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How to Choose the Right Decking Materials for Your Home

Photo by Max Vakhtbovych from Pexels

A deck is always an excellent addition to your home. It’s a place for both recreation and reflection. Decks are so versatile that you can host a small cocktail party on the weekend or simply lounge by yourself at the end of a grueling workday.

Natural wood is no longer the only option for decking materials. Choose from the list below and see which works best for your home.

Pressure-Treated Wood

Its low price point and ability to withstand rot, mold, and insects make pressure-treated wood a popular choice among homeowners. Today, almost 75 percent of new decks are made of this material.

Maintenance can be an issue since pressure-treated wood is prone to cracks and may warp over time. But if maintained properly through regular washing and sealing, it can last up to 30 years.

Tropical Hardwood

Grainy and durable, tropical hardwood is the material of choice for a truly luxurious-looking deck. Install a picket handrail, and you’ve got yourself a five-star lounge area. But luxury comes at a steep price. Tropical hardwood is two to five times more expensive than pressure-treated wood.

It’s also not suited for DIY projects since it’s a pretty dense wood, making it hard to drill into. Plus, it doesn’t accept common stains or finishes well.


Concrete isn’t a popular decking material since some feel it lacks warmth and character compared to wood, which is a more common option. But when designed and constructed correctly, concrete can give your deck a modern and chic look. It’s easy to clean and doesn’t take much to maintain since concrete doesn’t rot, making it more long-lasting and low maintenance.


A favorite among purists, cedarwood has a deep natural hue and is widely available throughout the country. It’s an ideal material for places with inclement weather because it’s lightweight but strong. Cedar is also resistant to rot and insects because it has tannins and naturally occurring oils, but the price may be an issue for budget-conscious homeowners. Cedarwood will run $3.75 to $5 per square foot.


Much like cedar, redwood is also naturally rot-resistant, but redwood costs more because it can be hard to source, especially in the eastern parts of the United States. It’s usually found in coastal areas, particularly in the West and South.

Redwood is lightweight and has a gorgeous color, but it is also a high-maintenance material. It requires annual power washing and a coat finish every three to four years.


Composites are a mixture of wood fibers and recycled plastics. More and more homeowners opt for composites on their decks because of their durability. They won’t warp, split, or rot that quickly.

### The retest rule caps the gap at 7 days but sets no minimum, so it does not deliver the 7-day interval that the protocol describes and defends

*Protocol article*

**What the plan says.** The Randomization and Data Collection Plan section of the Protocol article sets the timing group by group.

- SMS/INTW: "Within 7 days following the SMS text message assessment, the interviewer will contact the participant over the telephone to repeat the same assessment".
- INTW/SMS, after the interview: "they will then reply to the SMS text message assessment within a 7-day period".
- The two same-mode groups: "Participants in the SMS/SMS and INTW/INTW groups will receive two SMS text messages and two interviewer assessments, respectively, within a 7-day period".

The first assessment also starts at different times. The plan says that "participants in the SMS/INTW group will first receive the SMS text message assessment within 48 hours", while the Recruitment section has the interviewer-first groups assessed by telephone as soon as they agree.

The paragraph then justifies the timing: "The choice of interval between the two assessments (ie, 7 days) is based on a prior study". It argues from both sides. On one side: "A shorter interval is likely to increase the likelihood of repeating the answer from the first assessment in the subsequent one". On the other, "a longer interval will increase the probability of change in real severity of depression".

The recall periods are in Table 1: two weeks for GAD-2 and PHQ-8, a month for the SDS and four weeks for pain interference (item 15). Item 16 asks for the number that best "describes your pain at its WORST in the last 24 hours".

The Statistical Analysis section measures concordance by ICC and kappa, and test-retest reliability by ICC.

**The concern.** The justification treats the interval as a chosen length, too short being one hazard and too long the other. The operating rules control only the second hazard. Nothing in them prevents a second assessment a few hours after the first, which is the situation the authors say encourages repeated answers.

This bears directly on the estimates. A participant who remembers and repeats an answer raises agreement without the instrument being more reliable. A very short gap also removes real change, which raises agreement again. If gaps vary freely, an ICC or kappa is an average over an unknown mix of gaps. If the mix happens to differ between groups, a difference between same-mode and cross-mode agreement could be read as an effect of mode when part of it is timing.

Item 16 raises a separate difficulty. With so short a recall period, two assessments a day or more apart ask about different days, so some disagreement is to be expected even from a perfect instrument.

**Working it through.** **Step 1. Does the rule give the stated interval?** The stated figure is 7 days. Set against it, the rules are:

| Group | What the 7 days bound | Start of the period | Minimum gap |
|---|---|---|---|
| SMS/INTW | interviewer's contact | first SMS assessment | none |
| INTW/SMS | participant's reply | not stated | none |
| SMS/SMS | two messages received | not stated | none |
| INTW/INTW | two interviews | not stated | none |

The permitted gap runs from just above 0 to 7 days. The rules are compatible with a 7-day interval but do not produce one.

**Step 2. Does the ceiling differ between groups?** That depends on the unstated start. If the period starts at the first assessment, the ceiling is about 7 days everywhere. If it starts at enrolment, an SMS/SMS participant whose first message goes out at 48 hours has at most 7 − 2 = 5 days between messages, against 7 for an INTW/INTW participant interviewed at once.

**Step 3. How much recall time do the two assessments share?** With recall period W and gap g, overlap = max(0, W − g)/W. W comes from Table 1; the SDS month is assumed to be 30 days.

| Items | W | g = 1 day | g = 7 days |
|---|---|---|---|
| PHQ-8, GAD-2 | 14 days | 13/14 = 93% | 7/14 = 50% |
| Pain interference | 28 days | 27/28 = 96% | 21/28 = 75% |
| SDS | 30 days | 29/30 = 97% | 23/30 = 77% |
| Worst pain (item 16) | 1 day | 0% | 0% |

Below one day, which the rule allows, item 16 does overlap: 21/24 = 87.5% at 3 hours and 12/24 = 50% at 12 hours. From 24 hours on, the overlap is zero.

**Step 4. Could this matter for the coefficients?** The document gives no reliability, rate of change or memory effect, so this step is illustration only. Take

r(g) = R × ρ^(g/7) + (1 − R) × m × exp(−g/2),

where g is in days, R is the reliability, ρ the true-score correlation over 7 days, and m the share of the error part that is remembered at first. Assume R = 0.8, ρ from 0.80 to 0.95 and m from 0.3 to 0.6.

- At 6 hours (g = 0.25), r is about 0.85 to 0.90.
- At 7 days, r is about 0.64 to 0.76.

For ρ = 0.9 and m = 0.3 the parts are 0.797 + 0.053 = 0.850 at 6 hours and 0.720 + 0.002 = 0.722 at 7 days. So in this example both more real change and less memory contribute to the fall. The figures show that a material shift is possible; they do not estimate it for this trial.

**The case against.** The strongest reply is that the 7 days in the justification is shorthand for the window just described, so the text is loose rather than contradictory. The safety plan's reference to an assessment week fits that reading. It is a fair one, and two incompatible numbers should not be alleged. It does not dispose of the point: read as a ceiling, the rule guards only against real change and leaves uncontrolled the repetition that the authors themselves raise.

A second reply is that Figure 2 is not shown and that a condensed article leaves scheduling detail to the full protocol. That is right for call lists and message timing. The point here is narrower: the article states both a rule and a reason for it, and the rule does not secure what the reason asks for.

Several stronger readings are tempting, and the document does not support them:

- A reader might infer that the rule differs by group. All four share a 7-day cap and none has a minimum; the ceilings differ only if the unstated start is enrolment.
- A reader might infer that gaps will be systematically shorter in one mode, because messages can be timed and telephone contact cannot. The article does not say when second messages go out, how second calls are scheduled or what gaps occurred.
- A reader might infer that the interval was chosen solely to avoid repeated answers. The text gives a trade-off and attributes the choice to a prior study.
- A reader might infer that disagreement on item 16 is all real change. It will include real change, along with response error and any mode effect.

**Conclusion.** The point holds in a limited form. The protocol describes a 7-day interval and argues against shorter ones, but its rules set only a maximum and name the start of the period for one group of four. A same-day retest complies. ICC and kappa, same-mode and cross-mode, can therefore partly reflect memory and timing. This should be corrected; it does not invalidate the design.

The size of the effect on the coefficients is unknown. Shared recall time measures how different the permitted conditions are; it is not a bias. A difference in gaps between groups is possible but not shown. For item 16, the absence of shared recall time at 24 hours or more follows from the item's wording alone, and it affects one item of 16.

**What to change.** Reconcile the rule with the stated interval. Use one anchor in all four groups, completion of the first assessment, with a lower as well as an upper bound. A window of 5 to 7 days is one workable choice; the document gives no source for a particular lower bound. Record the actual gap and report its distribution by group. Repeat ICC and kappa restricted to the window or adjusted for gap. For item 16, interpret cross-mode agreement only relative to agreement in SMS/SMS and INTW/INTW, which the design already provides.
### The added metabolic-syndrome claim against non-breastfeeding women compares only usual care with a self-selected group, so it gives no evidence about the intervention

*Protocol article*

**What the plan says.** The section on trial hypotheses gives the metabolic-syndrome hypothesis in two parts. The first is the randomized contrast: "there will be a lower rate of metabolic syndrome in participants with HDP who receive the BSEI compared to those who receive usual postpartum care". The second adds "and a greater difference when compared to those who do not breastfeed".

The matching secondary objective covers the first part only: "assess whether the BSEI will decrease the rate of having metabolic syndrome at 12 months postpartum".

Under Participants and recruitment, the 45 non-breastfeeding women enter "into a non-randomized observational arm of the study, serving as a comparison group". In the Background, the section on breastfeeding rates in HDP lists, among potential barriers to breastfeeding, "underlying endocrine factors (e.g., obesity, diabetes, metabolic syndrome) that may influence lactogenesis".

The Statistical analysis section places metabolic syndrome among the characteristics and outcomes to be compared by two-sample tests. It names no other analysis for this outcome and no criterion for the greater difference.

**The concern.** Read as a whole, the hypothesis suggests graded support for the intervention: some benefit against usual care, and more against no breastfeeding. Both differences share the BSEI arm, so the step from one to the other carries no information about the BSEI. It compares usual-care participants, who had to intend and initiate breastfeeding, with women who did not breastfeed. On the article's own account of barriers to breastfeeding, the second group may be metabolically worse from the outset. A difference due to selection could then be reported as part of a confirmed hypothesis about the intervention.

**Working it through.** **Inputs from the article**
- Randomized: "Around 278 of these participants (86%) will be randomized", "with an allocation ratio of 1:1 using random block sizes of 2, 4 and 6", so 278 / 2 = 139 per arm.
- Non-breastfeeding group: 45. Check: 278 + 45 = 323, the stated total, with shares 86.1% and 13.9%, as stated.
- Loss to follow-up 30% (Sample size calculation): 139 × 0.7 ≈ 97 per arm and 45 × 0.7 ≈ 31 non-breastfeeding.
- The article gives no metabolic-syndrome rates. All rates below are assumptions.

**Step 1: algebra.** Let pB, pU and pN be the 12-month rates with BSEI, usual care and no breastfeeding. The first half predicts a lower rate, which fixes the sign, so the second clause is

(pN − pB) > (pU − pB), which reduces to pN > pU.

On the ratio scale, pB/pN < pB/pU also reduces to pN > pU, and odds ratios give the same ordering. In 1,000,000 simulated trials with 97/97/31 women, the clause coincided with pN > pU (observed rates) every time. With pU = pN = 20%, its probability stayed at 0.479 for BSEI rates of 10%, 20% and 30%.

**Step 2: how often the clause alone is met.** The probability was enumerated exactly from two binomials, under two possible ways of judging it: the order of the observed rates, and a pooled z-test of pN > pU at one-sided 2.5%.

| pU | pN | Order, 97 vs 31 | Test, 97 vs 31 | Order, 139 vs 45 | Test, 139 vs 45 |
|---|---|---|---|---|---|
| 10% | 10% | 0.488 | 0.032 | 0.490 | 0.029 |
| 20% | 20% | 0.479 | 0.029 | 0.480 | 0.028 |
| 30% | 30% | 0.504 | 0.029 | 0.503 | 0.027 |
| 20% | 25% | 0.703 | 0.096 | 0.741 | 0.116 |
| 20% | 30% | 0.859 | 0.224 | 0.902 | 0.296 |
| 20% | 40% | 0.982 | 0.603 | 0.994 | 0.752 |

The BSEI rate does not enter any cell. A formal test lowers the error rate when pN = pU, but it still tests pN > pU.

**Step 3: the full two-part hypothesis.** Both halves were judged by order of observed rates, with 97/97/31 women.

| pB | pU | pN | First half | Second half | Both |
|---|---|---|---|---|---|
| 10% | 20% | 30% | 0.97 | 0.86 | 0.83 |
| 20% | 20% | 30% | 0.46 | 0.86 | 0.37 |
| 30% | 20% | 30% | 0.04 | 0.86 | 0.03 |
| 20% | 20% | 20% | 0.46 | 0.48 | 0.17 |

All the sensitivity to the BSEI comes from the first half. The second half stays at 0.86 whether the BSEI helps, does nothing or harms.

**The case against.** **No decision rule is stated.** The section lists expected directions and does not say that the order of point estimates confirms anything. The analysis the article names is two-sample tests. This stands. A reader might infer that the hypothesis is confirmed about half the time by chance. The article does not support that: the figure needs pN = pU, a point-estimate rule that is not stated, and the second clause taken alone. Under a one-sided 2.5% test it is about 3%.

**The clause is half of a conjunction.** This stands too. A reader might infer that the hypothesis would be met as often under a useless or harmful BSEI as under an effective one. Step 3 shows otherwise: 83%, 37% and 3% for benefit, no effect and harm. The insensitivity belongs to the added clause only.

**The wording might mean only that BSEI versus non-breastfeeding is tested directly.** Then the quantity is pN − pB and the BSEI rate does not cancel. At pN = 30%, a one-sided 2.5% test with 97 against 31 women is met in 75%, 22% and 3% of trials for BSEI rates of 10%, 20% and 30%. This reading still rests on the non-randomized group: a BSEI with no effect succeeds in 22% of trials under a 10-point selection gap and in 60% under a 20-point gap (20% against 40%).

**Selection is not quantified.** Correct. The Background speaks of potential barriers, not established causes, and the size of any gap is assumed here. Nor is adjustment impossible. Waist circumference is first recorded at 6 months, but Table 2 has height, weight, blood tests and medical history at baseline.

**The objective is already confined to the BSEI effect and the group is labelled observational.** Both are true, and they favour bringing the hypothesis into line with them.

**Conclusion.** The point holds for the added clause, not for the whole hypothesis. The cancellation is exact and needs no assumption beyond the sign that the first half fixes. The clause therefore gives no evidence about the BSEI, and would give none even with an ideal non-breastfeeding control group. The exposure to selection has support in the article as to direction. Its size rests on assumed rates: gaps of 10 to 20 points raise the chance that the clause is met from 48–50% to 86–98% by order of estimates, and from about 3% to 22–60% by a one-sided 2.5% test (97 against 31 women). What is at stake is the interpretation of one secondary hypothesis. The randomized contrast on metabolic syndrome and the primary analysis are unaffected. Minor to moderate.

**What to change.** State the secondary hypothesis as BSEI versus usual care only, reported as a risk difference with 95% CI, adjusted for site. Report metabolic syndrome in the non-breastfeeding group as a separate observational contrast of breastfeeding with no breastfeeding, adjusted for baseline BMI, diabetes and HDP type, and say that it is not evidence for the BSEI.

Composites require little to no maintenance, but they can be susceptible to mold and mildew, growing on damp spaces. And since they’re artificially created, composites don’t have the texture and deep color of natural wood.

Photo by Max Vakhtbovych from Pexels

Synthetic Lumber

The low-maintenance synthetic lumber will last you a long time, even without staining and sealing. It is made of vinyl, polystyrene, or cellular polyvinyl chloride (PVC), but it requires a good contractor to install since synthetic lumber needs special tools. Note that synthetics cannot be used for structural support; you will need natural woods for this one.


Bluestone is called such because of its naturally blue-grey hue. It’s been quarried in the United States since the 1900s and is a mixture of sand compound and quartz particles. Bluestone is known for its versatility, making it ideal for constructing decks. But expect it to get hot when it’s exposed directly to the sun.


Breathe life into your deck and turn it into a grassy lawn by opting for grass instead of wood. At 8 to 30 cents per square foot, grass is one of the cheaper alternatives. However, regular sun exposure is needed to keep grass healthy and thriving.


Aesthetically, aluminum is an unconventional choice for a deck, but it comes with many benefits. It is durable since it doesn’t rot, is resistant to mold and insects, and won’t crack or warp in the long run. Aluminum is also three to four times lighter and two to three times stronger than wood and composites. The only downside is that it doesn’t come cheap at $11 per square foot.

Each type of decking material has its pros and cons, so choosing the perfect fit will largely depend on your budget, ability to maintain, and aesthetic preferences. Upgrading your home to fit your current needs will require a lot of planning, so it’s always best to consult your contractor or an expert before you hit the home improvement store.

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